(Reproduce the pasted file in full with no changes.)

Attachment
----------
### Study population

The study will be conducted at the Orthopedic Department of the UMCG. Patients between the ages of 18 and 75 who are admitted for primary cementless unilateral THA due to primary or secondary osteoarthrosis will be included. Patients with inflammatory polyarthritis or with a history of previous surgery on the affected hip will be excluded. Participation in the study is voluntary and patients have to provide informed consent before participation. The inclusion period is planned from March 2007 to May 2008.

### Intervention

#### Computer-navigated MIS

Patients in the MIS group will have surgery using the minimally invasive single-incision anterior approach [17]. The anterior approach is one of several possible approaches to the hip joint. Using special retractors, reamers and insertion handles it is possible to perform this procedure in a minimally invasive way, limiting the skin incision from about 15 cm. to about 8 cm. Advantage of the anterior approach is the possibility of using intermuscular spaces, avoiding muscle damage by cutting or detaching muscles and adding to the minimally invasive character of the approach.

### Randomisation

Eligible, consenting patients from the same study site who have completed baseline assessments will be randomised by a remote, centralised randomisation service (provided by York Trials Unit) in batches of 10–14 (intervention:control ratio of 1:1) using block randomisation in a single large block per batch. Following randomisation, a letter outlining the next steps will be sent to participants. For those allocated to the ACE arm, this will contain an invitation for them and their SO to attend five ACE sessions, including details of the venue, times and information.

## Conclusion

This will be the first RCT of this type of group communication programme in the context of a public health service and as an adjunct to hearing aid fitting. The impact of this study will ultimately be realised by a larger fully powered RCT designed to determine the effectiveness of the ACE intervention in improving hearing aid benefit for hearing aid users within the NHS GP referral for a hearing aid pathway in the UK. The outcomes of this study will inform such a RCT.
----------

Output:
### Study population

The study will be conducted at the Orthopedic Department of the UMCG. Patients between the ages of 18 and 75 who are admitted for primary cementless unilateral THA due to primary or secondary osteoarthrosis will be included. Patients with inflammatory polyarthritis or with a history of previous surgery on the affected hip will be excluded. Participation in the study is voluntary and patients have to provide informed consent before participation. The inclusion period is planned from March 2007 to May 2008.

### Intervention

#### Computer-navigated MIS

Patients in the MIS group will have surgery using the minimally invasive single-incision anterior approach [17]. The anterior approach is one of several possible approaches to the hip joint. Using special retractors, reamers and insertion handles it is possible to perform this procedure in a minimally invasive way, limiting the skin incision from about 15 cm. to about 8 cm. Advantage of the anterior approach is the possibility of using intermuscular spaces, avoiding muscle damage by cutting or detaching muscles and adding to the minimally invasive character of the approach.

### Randomisation

Eligible, consenting patients from the same study site who have completed baseline assessments will be randomised by a remote, centralised randomisation service (provided by York Trials Unit) in batches of 10–14 (intervention:control ratio of 1:1) using block randomisation in a single large block per batch. Following randomisation, a letter outlining the next steps will be sent to participants. For those allocated to the ACE arm, this will contain an invitation for them and their SO to attend five ACE sessions, including details of the venue, times and information.

## Conclusion

This will be the first RCT of this type of group communication programme in the context of a public health service and as an adjunct to hearing aid fitting. The impact of this study will ultimately be realised by a larger fully powered RCT designed to determine the effectiveness of the ACE intervention in improving hearing aid benefit for hearing aid users within the NHS GP referral for a hearing aid pathway in the UK. The outcomes of this study will inform such a RCT.